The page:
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Better Behavioral Detection

Talented and well connected cyberthreat analyst Dancho Danchev posted an interview with researcher Thierry Zoller of n.runs AG, the group that recently published a paper on 800 AV product vulnerabilities. He gave Thierry a chance to discuss thoughts on McAfee’s response to the vulnerability findings.
Keep in mind, I may be a bit biased that ThreatFire is one of the best behavioral based products out there, and here is my favorite part of the interview:

Dancho : Isn’t the single most important vulnerability found in antivirus software during the last couple of years, the easy to bypass signatures based scanning approach, and the product concept myopia of spending years of research into heuristics where the same amount of resources should have probably been spend on behavioral detection solutions?

Thierry : From a larger viewpoint, concentrating the functional aspect of AV software – you are absolutely correct. The “problem” with behavioral detection is this one – they need less updates and..updates is what keeps the AV business model rolling. If this would have not been the case – I am sure we would have a lot better behavioral and overall detection nowadays. It’s ridicule how easy it is to bypass heuristics.”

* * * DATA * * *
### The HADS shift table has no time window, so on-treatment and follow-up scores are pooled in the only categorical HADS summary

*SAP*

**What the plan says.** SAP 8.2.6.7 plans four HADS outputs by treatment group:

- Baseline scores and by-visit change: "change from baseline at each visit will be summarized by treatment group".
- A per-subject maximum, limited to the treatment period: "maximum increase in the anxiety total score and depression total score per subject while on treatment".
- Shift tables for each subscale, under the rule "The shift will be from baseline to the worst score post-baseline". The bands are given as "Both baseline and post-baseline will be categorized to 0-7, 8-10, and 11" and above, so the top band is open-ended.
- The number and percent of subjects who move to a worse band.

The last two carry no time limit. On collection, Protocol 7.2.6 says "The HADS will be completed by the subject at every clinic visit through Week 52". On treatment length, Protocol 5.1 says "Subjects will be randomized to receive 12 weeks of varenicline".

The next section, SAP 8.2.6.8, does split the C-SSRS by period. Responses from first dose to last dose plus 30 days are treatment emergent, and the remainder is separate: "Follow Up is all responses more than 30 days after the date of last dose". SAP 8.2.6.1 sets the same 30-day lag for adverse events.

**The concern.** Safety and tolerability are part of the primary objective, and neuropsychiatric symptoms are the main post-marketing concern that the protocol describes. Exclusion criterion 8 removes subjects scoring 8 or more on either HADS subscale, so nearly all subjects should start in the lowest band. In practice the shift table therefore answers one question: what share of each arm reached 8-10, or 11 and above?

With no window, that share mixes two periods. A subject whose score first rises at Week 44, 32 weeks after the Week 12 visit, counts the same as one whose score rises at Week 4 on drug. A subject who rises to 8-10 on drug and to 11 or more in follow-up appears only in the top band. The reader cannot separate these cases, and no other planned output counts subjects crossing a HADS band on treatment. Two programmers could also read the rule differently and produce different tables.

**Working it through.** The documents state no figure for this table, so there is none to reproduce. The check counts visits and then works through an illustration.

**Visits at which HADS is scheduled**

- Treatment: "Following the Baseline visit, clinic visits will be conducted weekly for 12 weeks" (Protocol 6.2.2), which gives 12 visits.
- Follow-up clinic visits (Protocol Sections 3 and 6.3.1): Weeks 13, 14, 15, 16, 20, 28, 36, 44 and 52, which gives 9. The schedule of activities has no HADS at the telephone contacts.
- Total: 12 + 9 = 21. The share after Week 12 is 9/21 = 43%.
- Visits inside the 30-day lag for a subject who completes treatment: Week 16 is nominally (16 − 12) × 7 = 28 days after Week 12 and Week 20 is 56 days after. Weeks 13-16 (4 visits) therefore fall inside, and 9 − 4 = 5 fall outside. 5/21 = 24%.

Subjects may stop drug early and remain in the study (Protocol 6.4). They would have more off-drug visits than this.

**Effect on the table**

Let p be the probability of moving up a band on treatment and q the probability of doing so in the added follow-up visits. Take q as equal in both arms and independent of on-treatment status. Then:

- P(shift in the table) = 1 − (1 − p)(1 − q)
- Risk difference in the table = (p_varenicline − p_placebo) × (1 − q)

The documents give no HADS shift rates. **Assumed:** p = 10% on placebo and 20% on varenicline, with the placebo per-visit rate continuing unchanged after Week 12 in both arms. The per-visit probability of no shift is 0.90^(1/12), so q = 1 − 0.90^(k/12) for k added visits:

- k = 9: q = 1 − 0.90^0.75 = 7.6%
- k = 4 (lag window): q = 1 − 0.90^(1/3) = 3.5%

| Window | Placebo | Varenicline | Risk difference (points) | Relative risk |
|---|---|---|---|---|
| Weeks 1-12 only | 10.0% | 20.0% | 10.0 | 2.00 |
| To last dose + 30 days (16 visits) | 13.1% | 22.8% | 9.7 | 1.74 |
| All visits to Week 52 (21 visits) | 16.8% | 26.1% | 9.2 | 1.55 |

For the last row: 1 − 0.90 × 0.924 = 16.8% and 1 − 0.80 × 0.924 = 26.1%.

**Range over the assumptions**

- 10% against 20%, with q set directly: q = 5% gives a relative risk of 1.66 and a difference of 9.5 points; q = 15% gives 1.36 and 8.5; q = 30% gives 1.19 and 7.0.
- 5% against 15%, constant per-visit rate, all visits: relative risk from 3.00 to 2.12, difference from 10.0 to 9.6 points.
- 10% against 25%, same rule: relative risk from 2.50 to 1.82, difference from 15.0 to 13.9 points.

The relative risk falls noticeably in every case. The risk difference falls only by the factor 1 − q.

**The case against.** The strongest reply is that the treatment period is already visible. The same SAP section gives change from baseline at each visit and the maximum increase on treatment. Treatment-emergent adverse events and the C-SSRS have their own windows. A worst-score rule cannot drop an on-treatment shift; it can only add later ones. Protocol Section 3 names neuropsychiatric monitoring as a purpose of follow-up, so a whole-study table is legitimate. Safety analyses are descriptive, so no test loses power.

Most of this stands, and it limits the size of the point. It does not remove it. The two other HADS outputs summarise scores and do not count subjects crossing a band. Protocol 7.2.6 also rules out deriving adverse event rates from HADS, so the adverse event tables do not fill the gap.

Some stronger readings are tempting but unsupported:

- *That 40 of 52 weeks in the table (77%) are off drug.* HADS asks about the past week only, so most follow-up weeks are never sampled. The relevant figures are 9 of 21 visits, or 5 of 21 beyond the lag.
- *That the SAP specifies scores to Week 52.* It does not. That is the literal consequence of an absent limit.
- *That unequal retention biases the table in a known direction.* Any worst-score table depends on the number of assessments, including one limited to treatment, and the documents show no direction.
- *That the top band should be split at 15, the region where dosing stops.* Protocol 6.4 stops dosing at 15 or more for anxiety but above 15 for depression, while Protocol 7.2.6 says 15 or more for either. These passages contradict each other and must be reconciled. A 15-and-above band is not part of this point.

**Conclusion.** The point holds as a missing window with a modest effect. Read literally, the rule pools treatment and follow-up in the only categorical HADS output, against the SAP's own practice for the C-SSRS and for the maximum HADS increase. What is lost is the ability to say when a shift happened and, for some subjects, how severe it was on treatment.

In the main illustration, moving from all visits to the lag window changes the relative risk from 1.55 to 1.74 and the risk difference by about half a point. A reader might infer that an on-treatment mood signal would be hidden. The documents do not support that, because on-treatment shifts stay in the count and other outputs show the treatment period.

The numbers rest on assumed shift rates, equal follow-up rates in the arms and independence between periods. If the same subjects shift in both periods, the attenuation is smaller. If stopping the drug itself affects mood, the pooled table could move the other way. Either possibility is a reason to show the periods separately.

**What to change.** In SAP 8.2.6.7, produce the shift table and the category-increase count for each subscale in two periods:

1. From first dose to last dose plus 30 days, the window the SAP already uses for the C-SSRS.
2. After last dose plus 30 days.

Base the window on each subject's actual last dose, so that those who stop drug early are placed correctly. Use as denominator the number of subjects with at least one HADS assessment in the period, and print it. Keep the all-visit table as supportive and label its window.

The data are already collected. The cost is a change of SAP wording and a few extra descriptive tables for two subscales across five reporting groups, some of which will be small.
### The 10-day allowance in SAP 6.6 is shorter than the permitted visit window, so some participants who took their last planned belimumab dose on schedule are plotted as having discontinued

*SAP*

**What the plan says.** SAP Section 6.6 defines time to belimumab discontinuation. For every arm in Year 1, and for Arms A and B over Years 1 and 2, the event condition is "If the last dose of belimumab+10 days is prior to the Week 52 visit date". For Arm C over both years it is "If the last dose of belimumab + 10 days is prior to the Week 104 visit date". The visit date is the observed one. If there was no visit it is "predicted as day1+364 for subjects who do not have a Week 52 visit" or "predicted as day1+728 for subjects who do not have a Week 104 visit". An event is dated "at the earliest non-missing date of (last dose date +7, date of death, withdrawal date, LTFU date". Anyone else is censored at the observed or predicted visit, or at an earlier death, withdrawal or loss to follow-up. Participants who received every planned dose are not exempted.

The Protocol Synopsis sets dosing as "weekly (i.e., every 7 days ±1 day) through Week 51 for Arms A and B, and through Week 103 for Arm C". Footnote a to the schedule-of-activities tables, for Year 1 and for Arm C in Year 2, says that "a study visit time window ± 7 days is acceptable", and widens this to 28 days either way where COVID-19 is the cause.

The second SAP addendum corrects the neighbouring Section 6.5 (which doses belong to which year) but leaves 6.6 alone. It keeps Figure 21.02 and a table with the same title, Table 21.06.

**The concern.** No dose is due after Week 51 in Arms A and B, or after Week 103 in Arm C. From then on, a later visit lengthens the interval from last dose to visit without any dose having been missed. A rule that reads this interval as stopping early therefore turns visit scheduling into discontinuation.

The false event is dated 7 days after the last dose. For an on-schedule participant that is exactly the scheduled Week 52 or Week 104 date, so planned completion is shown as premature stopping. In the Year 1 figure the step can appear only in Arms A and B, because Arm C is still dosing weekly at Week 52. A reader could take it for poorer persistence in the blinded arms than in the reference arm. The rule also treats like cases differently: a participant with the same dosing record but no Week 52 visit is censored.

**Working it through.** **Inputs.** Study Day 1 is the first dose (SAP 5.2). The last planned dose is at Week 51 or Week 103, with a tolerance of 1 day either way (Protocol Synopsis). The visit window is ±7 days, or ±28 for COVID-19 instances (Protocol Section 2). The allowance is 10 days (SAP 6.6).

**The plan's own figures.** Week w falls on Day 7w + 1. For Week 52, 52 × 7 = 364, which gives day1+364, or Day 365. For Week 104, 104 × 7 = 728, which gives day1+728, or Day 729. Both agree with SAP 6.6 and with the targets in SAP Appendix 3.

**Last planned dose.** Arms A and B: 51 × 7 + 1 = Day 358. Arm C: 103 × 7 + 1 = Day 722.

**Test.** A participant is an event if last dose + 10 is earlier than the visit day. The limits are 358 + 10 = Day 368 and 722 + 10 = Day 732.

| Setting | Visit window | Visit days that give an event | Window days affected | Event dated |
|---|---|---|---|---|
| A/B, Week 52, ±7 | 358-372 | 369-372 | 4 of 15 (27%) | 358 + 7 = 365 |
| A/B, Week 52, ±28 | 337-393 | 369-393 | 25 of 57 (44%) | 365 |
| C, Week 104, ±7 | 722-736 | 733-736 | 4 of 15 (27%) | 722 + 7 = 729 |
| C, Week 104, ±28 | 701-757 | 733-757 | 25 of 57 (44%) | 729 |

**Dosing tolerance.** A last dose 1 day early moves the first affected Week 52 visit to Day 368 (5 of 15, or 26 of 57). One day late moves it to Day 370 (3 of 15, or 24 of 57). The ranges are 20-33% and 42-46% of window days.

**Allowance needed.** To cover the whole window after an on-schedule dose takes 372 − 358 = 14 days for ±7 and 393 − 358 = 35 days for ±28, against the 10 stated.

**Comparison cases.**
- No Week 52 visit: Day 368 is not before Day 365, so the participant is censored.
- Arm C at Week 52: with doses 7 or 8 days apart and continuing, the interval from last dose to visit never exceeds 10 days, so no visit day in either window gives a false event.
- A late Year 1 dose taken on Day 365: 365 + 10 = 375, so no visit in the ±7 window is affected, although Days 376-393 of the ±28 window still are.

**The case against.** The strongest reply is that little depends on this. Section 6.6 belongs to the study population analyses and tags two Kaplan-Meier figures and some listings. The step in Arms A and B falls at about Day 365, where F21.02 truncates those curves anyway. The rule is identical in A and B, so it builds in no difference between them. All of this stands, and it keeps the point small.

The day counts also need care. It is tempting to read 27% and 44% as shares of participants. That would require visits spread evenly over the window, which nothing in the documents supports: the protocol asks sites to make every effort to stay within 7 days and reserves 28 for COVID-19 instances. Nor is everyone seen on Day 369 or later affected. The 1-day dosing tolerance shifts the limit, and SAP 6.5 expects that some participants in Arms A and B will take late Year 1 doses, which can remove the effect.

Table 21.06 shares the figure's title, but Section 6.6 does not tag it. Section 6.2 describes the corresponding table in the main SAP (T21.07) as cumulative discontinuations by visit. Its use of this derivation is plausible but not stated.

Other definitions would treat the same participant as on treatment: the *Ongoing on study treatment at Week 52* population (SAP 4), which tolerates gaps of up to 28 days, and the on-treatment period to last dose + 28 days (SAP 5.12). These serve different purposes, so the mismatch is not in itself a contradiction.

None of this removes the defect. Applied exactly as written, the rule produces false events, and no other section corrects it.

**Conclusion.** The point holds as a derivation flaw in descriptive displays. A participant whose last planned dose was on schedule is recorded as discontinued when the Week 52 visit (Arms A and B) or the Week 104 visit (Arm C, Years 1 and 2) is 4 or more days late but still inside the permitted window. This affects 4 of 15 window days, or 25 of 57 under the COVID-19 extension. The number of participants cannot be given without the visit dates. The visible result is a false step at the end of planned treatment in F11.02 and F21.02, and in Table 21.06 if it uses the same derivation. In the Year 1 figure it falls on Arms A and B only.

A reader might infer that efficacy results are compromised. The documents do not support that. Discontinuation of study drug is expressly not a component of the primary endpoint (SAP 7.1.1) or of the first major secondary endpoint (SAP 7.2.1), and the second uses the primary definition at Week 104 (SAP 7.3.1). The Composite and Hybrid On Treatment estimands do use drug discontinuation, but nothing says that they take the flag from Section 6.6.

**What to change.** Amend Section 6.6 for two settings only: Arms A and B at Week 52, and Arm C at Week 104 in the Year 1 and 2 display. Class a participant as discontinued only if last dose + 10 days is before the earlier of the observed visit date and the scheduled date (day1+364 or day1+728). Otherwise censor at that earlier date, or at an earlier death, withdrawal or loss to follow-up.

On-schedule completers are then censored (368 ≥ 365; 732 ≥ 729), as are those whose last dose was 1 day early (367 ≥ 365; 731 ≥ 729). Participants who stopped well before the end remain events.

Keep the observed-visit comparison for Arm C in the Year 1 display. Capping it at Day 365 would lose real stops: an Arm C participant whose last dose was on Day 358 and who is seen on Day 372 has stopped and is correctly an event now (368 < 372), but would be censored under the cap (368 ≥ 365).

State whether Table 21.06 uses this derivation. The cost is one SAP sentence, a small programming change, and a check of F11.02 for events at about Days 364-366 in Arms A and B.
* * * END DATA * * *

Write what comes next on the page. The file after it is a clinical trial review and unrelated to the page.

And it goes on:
Great reading.

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3 Responses to Better Behavioral Detection

  1. hapbt says:

    as a sysadmin i’m really curious about which venders were the most responsive and had the most transparent security processes. i understand they probably left that out of their data to keep the issue of bias out, but just seeing who had the most vulnerabilities really didn’t tell me which vendor is the best/worst.
    someone has a ton of vulnerabilities, say symantec, but maybe its because their software has many more subsystems and provides more options, etc, and maybe they are way more responsive to feedback (maybe not)– they might still be a better vendor than AVG even tho AVG has less known holes. maybe not.
    i think the biggest thing to come out of this is further proof that mcafee as a corporation has a bad attitude towards security and you should think twice about trusting their products, when they would rather use PR than programming to fix their software.

  2. hapbt says:

    btw i would really really be interested to hear your personal opinions on various a/v vendors

  3. ThreatFire Blogger says:

    Hey hapbt thanks for your interest. While we are interested in the study too and the opinions of the authors, we really don’t comment on the PR, development and support processes at other vendors. I would guess that the authors at n.runs are accessible and they would be happy to offer their views and experience. Thanks for the posts.

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